Who cares if Ricky Fowler, Bubba Watson or Ian Poulter ever ascends to the level of Jack or Tiger. The game has evolved to support every limb of the sprawling golf tree from the ground up. The game has become the star where it should be and not dependant on one guy.

Tiger is always welcome and is due a magnificent debt. He will undoubtedly continue to get paid extravagantly for his services and will certainly regain some semblance of Tiger 1.0 and 2.0. So the question remains, do we have to have the Tiger in the jungle?

Not anymore. It’s beneficial but there are any number of Pumas, Byrds and Rors walking through the manicured grass jungle waiting to take their turn on the high gloss front page of your favorite golf publication.

And speaking of jungles, you know the difference between a jungle and a rainforest? Marketing!

Click here for more discussion in the “Tour Talk” forum.

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Mondays Off

Mondays Off: Golf Hall of Fame resumes—what does it take?



We are back from last week, and Knudson is finally a father! Steve asks what it takes to get into the Golf Hall of Fame, how much do majors count? Knudson talks about his last round and how much fun he had. Finally, we talk about the Rory and Keopka beef that is starting to play out.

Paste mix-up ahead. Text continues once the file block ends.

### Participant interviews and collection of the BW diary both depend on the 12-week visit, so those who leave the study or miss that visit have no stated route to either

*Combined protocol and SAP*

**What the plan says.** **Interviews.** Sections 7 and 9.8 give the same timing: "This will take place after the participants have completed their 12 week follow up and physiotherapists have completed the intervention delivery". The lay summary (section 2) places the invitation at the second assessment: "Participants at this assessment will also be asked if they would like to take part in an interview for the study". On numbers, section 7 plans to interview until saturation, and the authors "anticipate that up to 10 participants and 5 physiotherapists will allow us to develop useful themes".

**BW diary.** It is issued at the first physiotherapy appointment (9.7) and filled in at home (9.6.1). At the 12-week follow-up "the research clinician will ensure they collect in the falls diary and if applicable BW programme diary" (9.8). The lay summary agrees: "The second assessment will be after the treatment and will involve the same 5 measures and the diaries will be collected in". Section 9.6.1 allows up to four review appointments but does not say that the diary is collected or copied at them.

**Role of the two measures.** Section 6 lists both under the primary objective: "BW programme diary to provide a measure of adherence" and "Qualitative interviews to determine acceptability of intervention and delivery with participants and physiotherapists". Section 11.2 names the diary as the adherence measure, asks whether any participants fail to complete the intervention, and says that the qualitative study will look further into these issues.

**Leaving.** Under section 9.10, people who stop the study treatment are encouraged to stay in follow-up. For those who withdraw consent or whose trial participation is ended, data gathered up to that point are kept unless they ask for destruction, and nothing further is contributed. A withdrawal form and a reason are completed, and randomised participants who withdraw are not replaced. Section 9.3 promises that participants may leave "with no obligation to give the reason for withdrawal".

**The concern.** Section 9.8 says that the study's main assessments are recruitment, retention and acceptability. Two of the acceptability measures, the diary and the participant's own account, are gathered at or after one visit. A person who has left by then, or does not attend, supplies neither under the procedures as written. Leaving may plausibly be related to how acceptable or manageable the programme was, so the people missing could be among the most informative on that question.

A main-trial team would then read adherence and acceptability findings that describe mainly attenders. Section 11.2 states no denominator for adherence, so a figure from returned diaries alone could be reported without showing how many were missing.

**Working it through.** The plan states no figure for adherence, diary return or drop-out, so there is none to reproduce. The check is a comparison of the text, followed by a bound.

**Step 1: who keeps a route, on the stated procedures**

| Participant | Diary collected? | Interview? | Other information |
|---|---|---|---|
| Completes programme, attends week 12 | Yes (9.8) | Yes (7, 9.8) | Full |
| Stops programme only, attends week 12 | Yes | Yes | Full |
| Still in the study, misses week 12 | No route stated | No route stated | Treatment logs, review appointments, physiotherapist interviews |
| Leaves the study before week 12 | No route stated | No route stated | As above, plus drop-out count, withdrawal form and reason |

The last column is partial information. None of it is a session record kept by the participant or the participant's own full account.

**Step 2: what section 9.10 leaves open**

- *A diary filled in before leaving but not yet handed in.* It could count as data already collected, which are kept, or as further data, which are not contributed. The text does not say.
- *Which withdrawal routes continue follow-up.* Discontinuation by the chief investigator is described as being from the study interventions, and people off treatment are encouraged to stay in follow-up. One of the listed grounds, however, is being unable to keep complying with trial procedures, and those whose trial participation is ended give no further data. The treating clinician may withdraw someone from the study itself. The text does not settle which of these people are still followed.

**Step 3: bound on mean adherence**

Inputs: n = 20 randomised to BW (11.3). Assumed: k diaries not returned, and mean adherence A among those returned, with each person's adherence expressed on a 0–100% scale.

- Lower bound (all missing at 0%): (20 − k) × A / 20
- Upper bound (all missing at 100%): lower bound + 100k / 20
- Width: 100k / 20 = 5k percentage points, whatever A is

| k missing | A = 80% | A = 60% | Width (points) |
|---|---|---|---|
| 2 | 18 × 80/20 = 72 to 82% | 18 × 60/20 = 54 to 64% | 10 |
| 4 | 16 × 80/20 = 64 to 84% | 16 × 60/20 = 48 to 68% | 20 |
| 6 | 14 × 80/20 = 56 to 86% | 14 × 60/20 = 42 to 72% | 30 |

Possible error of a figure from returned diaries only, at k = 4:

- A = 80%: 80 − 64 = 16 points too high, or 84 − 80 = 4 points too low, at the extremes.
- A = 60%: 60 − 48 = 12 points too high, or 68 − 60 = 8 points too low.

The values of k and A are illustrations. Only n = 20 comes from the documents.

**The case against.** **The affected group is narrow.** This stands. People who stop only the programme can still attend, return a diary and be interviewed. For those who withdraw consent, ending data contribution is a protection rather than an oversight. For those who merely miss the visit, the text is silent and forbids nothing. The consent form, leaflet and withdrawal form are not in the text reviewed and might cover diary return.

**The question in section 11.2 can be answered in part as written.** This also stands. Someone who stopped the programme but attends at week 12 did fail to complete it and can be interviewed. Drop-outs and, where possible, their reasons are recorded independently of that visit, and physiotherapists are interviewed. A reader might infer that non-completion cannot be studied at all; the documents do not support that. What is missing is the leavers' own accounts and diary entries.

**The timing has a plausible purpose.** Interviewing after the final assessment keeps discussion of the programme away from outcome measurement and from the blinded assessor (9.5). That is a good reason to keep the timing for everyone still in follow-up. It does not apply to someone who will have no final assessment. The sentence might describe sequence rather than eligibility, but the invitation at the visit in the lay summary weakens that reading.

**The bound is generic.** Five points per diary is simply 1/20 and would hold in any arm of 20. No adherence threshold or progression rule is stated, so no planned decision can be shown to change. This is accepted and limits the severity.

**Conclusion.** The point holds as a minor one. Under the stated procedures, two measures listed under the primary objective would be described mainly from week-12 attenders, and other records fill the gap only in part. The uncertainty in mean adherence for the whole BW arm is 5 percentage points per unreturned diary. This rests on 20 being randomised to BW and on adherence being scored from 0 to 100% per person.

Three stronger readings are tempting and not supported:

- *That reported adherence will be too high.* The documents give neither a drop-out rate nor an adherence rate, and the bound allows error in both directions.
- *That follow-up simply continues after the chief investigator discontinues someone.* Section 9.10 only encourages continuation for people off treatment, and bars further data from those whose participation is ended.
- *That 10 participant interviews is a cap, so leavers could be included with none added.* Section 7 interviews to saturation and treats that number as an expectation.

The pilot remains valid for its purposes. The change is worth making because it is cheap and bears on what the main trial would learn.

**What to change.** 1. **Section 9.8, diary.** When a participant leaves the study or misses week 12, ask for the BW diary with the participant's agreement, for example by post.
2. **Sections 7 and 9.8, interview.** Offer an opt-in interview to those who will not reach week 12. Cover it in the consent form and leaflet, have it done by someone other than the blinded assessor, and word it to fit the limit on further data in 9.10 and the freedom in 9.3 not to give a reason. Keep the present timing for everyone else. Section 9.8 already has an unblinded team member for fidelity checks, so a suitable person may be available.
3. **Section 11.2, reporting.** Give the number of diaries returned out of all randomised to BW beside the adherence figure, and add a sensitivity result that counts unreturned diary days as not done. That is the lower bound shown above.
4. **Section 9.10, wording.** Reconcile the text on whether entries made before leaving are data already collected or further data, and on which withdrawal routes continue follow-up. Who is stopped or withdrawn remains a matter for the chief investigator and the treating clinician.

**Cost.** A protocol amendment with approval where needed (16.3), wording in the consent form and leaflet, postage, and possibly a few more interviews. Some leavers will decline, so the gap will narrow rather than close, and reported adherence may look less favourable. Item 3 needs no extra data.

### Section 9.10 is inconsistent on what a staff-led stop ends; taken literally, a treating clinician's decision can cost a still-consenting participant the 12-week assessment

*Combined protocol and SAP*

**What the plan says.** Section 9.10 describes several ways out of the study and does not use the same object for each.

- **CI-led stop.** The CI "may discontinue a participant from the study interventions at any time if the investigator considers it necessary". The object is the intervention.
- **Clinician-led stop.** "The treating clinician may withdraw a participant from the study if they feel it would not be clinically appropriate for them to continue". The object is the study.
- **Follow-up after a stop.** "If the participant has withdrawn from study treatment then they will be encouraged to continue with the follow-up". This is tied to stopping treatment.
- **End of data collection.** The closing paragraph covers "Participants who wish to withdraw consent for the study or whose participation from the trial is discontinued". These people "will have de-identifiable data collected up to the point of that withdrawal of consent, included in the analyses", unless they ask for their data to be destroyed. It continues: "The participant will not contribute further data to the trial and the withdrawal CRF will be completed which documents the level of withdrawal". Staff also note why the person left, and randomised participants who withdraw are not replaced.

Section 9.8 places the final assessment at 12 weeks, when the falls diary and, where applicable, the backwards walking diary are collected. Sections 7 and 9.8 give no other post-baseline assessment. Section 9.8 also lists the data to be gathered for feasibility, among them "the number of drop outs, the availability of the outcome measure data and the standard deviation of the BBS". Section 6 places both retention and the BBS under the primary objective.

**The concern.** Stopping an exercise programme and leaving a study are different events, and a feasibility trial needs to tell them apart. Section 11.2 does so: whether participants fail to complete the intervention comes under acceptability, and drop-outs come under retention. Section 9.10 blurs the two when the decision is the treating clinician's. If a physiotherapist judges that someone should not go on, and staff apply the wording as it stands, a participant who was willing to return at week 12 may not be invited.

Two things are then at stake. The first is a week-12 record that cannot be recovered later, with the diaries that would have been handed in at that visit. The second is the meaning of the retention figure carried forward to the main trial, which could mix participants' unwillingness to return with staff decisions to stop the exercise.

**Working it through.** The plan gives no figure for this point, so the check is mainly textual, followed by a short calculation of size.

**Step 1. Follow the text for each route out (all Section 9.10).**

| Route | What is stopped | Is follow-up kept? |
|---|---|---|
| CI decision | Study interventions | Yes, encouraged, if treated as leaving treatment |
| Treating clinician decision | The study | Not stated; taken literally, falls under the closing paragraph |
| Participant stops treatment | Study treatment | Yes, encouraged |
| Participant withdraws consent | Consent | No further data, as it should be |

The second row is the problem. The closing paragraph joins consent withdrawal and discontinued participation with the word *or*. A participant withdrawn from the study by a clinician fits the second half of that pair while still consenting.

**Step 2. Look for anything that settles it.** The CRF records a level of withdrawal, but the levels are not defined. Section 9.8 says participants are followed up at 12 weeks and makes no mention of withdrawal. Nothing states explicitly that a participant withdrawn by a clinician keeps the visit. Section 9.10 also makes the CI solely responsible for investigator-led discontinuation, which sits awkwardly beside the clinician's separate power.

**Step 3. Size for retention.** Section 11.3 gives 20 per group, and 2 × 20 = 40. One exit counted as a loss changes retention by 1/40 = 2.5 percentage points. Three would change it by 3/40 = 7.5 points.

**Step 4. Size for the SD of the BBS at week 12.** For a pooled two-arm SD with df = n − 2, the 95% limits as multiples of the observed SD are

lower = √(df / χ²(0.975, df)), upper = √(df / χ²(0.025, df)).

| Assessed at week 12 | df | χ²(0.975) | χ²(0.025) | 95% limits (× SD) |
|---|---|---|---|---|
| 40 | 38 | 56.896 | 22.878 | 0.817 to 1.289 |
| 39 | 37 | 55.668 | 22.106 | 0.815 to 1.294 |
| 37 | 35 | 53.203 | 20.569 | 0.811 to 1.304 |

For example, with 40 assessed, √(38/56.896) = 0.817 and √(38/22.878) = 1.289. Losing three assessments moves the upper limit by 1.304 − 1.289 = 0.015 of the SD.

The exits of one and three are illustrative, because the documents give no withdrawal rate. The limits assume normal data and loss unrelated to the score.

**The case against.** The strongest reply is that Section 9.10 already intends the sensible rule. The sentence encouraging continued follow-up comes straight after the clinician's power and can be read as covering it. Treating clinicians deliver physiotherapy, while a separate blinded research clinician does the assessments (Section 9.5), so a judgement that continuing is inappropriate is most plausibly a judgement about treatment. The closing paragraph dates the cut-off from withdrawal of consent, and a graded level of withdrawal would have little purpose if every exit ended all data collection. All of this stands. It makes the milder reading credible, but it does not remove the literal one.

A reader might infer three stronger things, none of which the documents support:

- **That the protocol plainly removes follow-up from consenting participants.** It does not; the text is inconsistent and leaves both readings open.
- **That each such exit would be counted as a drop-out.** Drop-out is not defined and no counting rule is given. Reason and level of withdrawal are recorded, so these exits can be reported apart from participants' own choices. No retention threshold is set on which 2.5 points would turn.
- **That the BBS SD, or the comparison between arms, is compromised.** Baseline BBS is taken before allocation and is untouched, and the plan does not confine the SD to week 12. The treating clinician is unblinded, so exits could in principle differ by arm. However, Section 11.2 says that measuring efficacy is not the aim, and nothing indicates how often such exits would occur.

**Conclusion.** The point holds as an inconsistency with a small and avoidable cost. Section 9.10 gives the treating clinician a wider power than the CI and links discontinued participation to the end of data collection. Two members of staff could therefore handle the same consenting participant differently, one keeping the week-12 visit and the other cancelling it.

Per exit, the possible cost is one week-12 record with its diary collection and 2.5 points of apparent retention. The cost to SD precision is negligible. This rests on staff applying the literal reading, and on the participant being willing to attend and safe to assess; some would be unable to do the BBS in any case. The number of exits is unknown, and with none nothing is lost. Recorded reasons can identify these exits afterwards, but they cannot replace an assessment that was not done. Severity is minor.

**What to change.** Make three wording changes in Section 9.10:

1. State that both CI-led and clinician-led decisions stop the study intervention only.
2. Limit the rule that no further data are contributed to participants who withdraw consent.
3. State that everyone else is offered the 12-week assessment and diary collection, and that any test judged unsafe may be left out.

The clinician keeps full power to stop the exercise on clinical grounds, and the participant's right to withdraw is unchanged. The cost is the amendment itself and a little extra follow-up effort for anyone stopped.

Check out the full podcast on SoundCloud below, or click here to listen on iTunes or here to listen on Spotify.

Want more GolfWRX Radio? Check out our other shows (and the full archives for this show) below. 

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Opinion & Analysis

The Wedge Guy: Getting more out of your wedges



When I started SCOR Golf in 2011 and completely re-engineered the short end of the set, I took on “the establishment” and referred to our line of clubs not as “wedges” but as “scoring clubs”—I felt like the term “wedge” had become over-applied to clubs that really weren’t. While I’ve tempered my “respectful irreverence” a bit since then, I still think we are shackled by the terms applied to those high-loft clubs at the short end of our sets.